Today I’m doubting my decision to become a corps member and I haven’t even made it to institute. My heart is heavy from hearing 99 billion different iterations of “I’m better than these kids, so I will go and save them.” No one says it like that of course, it’s clothed in reasonable sounding statements like “these kids lives are so unfair and mine was so easy, I have to teach them to save them” (as if students have no agency and are waiting to be saved by young bright fresh out of college kids. as if communities have no agency, as if only the students you meet should be saved) and “parents feed their kids such crap!” (as if it’s possible to buy and prepare perfectly healthy foods 24 / 7 when you don’t have money and work 3 jobs. also – school lunches and breakfast aren’t healthy yet – so it’s easy to say – make a healthy choice, but the federal government is still having trouble modeling it). That’s just today. I could make at least 30 more additions to list, but will spare myself the pain. I don’t want to have this discussion any more, I don’t want to have to be hit with the weight of deeply ingrained prejudice, which is all the worse when it comes from intelligent, bright, young people. I just can’t, I can’t, I can’t and it’s not even institute yet. I’m not sure I’m gonna make it.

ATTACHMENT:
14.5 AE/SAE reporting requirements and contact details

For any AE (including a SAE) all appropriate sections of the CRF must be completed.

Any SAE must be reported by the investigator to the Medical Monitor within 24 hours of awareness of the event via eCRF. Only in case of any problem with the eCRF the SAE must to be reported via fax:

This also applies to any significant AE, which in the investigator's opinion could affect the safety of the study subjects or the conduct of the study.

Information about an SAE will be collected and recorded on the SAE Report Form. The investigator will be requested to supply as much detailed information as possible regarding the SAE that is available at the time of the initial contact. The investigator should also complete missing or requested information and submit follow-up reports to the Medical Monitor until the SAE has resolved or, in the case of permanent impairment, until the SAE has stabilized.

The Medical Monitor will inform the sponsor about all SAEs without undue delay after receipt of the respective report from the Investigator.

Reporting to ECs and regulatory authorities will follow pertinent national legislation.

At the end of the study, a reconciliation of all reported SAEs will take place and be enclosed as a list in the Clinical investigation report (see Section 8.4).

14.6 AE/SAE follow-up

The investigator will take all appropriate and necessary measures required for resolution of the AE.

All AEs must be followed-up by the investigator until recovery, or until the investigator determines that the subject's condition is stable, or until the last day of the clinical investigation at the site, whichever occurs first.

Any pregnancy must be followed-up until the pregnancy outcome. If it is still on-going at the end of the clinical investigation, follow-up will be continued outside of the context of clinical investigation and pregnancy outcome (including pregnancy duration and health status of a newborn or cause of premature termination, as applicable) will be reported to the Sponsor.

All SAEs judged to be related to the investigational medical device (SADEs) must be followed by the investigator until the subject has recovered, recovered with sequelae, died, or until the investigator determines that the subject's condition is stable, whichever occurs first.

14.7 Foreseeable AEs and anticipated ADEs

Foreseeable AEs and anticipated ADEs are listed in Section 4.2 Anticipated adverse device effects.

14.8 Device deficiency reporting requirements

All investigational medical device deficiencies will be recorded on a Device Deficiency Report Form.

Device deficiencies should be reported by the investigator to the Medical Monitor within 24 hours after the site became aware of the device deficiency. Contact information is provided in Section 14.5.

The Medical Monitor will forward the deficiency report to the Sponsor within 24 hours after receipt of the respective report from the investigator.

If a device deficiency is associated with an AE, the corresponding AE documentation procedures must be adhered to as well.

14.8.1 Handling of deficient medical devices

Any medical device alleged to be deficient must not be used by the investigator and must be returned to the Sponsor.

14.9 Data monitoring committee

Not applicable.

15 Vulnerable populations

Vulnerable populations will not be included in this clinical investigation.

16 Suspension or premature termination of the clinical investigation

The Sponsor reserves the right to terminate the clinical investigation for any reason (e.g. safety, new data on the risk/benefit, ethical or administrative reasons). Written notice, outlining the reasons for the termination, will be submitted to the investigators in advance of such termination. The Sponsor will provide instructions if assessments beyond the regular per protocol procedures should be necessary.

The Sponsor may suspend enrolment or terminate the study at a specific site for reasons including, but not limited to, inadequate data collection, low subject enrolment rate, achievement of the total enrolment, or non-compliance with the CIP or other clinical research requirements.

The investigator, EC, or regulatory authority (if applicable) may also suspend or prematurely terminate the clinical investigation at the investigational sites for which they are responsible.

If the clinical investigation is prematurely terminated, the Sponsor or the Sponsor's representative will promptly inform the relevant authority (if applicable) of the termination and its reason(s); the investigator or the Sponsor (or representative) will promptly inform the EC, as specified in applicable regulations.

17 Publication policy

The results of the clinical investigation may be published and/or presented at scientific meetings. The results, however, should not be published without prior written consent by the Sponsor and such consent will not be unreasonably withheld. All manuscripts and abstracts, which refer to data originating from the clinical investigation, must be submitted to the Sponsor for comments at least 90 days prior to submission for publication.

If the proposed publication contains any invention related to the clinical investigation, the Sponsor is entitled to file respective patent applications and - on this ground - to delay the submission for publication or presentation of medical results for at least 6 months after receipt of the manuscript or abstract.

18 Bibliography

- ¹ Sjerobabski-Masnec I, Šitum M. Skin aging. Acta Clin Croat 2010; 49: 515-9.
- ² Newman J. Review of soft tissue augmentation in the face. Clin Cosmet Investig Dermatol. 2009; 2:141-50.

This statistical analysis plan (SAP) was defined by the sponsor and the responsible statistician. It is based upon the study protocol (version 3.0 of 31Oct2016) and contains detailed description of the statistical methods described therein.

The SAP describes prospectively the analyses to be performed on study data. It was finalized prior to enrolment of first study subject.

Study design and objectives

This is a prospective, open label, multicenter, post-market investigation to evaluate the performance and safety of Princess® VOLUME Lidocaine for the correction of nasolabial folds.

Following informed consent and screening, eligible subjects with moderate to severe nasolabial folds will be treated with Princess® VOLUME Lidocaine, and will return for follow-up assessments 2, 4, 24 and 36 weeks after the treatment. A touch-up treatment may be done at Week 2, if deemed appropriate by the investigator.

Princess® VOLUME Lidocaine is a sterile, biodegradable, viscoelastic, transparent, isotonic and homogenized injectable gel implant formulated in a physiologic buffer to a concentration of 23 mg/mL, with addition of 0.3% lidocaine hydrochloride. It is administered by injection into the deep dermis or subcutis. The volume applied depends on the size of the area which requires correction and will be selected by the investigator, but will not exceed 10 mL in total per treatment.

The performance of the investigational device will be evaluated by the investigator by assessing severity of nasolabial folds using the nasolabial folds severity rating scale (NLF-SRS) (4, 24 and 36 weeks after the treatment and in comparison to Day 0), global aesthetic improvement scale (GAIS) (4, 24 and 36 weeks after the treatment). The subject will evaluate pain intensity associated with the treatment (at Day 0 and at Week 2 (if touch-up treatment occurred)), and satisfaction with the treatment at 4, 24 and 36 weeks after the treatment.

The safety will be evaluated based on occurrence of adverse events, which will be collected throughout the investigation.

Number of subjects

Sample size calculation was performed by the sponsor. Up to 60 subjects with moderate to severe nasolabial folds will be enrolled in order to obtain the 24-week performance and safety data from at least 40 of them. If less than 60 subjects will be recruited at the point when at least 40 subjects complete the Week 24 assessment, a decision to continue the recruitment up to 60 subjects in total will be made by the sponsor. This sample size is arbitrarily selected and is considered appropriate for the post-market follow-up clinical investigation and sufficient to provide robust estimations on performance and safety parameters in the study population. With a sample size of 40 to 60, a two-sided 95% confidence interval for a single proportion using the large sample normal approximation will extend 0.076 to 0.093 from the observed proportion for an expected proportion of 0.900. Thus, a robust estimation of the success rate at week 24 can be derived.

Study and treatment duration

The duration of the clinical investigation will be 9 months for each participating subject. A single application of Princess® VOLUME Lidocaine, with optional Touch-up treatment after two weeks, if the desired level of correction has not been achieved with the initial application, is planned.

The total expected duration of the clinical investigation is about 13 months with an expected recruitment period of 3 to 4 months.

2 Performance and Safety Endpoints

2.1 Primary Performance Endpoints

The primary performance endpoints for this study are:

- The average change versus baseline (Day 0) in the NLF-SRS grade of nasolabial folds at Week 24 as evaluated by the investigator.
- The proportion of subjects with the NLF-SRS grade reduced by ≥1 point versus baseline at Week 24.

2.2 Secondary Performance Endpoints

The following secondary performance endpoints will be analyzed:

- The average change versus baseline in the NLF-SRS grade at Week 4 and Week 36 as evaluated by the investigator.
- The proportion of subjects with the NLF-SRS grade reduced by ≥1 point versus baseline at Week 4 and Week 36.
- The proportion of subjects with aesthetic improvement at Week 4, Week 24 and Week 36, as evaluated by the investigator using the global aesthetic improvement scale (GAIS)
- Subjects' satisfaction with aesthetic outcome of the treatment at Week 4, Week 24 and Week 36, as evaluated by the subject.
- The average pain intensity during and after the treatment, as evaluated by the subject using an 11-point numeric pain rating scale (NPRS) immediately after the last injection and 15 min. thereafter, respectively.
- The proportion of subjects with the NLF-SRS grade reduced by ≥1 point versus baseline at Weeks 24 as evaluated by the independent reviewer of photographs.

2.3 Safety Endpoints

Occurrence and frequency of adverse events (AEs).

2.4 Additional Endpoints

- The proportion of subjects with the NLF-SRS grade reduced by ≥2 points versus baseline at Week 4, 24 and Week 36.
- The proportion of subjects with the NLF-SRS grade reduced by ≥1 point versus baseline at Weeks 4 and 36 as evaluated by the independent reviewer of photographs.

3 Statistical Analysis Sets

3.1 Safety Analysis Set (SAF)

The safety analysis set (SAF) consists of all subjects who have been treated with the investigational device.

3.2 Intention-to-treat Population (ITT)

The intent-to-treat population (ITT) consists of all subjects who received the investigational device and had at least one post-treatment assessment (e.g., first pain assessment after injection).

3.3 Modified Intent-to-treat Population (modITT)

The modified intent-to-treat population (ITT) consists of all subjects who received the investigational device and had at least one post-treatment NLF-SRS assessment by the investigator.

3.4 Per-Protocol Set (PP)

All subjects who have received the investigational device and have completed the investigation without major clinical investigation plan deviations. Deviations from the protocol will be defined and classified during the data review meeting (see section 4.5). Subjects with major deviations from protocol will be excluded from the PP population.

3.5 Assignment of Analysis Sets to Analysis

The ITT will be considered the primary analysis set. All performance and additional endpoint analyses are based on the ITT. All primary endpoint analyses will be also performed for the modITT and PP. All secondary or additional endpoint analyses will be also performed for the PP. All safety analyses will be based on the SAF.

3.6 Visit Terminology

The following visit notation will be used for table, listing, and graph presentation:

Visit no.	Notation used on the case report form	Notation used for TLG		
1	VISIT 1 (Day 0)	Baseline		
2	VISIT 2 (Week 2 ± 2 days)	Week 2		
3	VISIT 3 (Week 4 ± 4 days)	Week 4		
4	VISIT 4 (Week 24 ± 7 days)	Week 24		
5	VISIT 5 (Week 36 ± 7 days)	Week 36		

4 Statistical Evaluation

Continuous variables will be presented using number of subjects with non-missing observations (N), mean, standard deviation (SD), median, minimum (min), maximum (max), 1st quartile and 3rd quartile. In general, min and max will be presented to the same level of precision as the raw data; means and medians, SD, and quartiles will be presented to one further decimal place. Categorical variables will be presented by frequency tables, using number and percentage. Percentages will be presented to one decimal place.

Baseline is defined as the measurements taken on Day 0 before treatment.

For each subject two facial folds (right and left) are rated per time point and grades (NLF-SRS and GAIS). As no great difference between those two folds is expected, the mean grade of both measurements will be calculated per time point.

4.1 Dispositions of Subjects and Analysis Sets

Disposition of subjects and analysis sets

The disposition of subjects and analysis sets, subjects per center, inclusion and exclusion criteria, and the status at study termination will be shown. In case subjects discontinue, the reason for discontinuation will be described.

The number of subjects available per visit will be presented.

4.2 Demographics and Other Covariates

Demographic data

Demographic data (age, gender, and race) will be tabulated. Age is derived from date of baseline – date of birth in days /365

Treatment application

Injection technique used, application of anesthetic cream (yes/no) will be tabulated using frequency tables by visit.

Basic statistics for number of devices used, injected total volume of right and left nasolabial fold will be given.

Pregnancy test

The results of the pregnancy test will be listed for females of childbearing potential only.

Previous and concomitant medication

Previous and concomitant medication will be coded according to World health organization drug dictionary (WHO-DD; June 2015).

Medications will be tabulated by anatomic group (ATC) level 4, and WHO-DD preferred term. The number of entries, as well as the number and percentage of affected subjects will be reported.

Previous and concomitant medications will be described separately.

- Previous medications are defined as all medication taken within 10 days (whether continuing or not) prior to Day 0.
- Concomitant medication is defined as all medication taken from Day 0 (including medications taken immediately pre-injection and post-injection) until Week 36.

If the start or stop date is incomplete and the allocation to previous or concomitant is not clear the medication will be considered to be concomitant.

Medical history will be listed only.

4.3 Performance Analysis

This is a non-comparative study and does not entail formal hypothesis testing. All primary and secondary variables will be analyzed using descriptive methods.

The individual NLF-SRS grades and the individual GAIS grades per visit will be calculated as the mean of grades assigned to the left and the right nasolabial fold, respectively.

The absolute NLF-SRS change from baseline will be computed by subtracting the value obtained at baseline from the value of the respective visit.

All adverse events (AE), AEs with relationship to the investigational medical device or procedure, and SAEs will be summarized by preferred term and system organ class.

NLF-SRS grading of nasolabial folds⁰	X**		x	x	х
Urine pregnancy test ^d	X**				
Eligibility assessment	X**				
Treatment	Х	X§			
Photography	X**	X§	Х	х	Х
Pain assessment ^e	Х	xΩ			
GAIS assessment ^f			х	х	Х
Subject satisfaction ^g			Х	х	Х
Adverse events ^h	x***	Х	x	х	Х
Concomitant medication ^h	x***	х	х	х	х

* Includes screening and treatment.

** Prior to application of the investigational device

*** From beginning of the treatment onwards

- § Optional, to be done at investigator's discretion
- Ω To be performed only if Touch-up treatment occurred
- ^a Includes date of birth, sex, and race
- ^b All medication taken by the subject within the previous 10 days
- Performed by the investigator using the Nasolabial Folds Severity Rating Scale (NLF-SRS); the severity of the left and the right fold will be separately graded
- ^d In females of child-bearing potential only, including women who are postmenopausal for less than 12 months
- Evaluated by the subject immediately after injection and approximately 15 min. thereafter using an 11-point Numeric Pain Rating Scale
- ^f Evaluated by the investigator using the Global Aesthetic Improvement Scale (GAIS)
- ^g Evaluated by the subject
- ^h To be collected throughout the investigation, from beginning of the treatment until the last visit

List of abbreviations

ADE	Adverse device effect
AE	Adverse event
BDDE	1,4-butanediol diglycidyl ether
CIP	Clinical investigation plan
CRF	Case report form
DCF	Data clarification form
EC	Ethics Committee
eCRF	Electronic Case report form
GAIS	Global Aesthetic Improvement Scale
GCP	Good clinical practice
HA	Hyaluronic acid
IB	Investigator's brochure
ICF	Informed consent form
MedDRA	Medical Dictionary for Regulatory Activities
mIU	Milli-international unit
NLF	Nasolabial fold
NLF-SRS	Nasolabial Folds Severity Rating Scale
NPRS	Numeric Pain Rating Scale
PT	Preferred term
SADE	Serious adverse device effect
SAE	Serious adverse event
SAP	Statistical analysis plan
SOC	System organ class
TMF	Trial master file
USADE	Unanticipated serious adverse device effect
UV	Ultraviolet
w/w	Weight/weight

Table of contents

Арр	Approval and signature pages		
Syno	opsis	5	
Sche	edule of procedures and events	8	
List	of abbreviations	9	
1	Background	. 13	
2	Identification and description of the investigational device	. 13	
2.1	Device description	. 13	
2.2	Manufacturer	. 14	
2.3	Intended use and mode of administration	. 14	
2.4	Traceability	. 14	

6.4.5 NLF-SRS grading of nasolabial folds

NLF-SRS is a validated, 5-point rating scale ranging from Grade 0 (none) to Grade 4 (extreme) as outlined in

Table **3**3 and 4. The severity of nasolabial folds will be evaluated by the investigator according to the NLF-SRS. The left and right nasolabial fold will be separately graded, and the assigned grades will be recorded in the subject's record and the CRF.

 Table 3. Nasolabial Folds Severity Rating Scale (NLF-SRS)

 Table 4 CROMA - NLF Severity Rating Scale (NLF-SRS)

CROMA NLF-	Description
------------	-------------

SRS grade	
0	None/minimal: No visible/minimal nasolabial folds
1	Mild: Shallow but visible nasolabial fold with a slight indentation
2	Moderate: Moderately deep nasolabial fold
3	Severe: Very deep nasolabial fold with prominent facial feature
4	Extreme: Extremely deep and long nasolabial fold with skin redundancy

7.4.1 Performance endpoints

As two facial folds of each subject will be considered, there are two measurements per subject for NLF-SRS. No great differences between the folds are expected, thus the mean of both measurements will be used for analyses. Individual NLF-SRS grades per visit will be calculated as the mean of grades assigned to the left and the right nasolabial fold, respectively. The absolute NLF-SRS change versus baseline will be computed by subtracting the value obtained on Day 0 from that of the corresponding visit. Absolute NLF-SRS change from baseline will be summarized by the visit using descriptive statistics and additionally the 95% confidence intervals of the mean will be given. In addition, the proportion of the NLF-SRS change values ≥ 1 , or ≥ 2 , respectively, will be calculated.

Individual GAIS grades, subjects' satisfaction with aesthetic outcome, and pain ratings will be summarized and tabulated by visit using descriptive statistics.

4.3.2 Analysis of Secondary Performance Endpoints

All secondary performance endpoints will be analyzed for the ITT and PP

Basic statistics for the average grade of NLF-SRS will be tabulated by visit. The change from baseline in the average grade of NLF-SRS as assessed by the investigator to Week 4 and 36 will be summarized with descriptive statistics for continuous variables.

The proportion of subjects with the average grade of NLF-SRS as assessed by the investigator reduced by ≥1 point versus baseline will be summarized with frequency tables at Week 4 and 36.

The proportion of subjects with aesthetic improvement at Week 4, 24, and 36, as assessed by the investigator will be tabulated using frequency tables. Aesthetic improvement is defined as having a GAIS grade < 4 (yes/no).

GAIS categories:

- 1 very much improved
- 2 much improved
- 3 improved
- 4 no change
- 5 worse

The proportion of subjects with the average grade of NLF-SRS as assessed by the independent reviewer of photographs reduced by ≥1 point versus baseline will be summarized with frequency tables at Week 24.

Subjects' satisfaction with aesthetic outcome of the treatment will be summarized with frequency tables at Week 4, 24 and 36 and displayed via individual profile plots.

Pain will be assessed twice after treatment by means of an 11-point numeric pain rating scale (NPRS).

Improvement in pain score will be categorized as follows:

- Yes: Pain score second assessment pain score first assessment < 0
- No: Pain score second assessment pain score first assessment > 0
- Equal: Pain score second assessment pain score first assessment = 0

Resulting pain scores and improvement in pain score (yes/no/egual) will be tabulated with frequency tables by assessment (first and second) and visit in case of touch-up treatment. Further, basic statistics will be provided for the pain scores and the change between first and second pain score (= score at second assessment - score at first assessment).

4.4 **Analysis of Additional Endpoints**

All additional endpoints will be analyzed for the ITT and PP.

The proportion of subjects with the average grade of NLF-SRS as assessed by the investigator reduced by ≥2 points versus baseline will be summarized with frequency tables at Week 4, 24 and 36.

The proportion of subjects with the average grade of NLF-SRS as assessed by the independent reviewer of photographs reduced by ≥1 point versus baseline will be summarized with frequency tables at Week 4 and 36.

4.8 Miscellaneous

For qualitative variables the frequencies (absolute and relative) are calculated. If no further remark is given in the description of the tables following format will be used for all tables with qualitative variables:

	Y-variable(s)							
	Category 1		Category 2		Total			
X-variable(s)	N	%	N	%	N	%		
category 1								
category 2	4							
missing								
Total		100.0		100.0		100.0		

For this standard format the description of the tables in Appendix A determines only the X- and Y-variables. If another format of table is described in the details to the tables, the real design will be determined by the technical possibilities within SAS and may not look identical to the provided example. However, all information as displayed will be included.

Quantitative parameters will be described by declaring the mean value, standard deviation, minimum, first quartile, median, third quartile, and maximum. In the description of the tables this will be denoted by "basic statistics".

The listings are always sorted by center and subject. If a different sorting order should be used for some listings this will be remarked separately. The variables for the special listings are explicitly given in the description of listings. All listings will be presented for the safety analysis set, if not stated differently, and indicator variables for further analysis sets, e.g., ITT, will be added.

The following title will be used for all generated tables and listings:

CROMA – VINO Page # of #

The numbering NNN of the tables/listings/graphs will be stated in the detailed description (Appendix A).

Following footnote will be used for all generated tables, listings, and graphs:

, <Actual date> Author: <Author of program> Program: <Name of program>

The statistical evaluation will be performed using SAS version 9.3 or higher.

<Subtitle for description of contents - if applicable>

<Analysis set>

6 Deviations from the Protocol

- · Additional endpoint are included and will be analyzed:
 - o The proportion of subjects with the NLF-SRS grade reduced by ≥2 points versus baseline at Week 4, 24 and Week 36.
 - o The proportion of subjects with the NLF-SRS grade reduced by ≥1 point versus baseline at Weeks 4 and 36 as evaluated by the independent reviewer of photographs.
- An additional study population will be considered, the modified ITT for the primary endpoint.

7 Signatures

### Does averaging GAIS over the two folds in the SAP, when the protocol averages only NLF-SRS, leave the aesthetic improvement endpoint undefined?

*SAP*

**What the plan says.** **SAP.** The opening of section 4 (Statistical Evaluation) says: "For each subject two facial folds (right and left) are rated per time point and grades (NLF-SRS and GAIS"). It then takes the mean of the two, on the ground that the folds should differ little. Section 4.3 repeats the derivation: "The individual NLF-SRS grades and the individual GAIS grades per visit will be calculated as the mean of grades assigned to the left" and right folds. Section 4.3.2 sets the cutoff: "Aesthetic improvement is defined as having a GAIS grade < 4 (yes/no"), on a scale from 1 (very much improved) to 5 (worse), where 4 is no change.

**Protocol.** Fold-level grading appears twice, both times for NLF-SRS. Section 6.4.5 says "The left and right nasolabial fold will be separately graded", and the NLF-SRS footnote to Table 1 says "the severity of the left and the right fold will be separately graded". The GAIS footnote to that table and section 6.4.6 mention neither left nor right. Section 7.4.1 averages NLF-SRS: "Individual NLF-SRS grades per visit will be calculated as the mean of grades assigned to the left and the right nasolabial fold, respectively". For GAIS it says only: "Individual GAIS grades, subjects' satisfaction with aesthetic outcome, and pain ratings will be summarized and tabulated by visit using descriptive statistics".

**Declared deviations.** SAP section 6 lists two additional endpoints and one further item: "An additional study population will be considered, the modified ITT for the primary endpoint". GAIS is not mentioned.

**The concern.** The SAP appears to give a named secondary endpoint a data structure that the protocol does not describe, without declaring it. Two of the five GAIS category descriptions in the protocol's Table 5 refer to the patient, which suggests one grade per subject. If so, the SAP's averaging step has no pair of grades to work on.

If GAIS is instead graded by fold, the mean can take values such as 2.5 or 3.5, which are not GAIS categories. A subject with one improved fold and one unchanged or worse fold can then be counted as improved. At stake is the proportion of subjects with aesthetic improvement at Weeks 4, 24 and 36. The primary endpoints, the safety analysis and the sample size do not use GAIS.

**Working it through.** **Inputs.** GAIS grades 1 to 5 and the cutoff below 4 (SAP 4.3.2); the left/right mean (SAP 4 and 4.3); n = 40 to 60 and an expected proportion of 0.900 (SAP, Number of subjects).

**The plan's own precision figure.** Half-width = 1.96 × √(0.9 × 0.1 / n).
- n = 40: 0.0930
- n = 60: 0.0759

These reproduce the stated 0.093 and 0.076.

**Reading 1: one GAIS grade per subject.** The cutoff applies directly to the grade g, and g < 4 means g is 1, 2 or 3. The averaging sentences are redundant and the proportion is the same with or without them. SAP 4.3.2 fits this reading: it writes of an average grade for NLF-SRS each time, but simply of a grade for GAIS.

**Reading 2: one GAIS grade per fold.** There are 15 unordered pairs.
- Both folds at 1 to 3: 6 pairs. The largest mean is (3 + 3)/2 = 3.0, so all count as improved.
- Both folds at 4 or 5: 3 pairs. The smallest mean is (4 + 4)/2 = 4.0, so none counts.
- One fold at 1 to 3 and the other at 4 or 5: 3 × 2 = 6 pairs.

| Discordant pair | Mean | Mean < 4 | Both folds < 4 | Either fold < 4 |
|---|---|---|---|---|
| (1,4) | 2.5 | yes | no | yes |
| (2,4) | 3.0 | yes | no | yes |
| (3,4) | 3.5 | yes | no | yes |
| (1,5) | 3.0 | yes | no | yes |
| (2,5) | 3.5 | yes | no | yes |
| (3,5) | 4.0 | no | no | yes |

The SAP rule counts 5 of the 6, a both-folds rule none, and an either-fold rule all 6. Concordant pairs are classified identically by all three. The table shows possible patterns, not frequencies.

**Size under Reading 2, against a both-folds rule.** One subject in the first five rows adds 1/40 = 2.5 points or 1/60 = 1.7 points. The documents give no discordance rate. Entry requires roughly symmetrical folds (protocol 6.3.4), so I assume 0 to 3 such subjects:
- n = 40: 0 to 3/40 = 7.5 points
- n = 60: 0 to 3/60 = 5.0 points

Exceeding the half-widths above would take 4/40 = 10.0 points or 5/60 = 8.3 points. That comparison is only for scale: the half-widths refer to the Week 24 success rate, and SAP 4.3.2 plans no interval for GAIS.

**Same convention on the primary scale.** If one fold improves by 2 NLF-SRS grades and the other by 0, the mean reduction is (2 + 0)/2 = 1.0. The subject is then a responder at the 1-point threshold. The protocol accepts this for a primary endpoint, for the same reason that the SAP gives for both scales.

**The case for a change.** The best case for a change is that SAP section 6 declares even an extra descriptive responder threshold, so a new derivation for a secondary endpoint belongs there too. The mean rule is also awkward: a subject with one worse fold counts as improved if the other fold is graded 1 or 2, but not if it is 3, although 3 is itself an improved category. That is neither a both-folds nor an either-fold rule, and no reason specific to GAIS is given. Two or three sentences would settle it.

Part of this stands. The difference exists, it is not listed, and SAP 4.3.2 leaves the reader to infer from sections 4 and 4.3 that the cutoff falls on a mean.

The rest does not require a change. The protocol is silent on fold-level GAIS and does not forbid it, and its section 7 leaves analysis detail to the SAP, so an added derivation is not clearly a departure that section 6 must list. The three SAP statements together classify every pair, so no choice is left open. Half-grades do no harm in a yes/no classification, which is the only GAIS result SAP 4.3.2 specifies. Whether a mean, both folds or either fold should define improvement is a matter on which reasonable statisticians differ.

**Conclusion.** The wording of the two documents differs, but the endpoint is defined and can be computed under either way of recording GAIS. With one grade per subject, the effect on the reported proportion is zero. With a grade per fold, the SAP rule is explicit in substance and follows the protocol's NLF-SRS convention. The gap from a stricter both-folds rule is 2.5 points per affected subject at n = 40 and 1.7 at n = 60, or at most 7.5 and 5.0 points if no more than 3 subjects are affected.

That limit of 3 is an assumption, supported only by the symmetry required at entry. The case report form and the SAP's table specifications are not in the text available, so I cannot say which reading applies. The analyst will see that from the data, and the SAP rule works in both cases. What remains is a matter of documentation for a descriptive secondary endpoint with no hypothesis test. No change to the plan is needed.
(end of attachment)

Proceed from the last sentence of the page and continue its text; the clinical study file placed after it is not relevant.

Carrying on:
I’m still standing thanks to the reason I Teach for America (so lovely worded by a group of Aboriginal Women):
“If you’ve come to help me, you’re wasting your time. If you’ve come become your liberation is tied up with mine – then let us work together”
So let it be written, so let it be done. Let me love even those who don’t see the whole picture. Let me work with students and parents as equals. Let my desire to work collaboratively and with respect come through my lessons every day.